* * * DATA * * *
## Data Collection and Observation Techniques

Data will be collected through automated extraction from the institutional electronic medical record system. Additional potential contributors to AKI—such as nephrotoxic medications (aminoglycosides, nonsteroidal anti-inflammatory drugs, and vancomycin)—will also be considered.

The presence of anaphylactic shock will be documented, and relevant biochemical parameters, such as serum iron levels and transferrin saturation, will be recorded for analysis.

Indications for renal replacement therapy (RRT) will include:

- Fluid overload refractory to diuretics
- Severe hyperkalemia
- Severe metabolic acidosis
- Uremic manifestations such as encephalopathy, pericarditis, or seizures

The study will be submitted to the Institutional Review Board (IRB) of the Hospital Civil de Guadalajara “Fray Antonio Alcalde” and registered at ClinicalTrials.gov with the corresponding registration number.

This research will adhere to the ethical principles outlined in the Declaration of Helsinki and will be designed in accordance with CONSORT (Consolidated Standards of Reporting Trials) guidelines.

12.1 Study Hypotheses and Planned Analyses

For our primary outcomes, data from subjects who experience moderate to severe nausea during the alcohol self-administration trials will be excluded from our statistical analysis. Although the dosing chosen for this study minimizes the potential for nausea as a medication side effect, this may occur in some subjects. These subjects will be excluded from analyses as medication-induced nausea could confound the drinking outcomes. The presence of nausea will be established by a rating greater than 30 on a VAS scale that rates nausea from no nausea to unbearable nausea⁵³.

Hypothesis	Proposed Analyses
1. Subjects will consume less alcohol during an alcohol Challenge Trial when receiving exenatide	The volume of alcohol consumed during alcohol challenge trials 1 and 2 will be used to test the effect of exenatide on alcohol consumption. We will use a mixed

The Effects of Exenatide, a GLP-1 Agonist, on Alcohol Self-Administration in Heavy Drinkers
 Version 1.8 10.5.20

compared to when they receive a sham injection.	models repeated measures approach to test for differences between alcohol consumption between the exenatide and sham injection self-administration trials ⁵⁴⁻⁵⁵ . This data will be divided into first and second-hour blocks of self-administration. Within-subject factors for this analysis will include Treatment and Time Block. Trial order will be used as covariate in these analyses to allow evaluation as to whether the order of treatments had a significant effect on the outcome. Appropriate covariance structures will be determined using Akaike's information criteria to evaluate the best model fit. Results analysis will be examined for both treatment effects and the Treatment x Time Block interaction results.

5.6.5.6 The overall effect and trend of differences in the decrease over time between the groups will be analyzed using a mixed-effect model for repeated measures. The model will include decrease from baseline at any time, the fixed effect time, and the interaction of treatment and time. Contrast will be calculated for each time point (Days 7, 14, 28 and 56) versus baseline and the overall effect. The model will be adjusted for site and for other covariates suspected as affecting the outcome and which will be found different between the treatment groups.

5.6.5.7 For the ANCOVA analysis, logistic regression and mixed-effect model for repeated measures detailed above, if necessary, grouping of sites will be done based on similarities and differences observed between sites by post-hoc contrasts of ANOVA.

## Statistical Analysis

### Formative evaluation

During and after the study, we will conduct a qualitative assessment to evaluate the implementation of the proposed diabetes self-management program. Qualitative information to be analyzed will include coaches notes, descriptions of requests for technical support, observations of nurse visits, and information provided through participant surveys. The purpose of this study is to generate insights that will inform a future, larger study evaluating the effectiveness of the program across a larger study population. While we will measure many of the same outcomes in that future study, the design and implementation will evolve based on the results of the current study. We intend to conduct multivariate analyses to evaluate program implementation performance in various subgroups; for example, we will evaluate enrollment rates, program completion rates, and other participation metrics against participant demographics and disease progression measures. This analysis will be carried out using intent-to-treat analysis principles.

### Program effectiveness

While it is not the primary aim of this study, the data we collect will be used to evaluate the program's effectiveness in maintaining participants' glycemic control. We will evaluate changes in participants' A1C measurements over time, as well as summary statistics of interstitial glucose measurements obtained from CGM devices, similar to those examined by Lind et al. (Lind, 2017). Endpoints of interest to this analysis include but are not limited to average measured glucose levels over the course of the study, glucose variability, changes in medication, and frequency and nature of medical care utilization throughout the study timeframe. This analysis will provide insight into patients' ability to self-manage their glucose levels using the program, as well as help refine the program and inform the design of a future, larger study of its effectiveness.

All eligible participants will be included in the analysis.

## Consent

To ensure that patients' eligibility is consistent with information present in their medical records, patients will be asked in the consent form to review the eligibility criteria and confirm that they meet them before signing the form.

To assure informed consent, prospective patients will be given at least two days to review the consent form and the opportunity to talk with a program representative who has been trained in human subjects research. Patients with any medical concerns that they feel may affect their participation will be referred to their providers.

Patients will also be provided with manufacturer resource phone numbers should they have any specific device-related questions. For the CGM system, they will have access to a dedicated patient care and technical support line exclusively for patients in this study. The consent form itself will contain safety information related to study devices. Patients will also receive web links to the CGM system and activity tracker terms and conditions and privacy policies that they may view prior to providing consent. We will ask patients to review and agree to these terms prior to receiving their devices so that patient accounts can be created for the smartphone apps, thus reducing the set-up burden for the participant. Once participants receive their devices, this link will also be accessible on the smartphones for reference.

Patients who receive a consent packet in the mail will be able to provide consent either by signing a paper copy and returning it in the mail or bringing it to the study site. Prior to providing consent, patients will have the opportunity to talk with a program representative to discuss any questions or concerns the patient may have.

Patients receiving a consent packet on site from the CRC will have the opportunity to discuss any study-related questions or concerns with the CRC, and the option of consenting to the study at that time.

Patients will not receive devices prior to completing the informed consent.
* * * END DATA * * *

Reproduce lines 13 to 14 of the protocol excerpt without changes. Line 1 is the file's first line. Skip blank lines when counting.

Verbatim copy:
Hypothesis	Proposed Analyses
1. Subjects will consume less alcohol during an alcohol Challenge Trial when receiving exenatide	The volume of alcohol consumed during alcohol challenge trials 1 and 2 will be used to test the effect of exenatide on alcohol consumption. We will use a mixed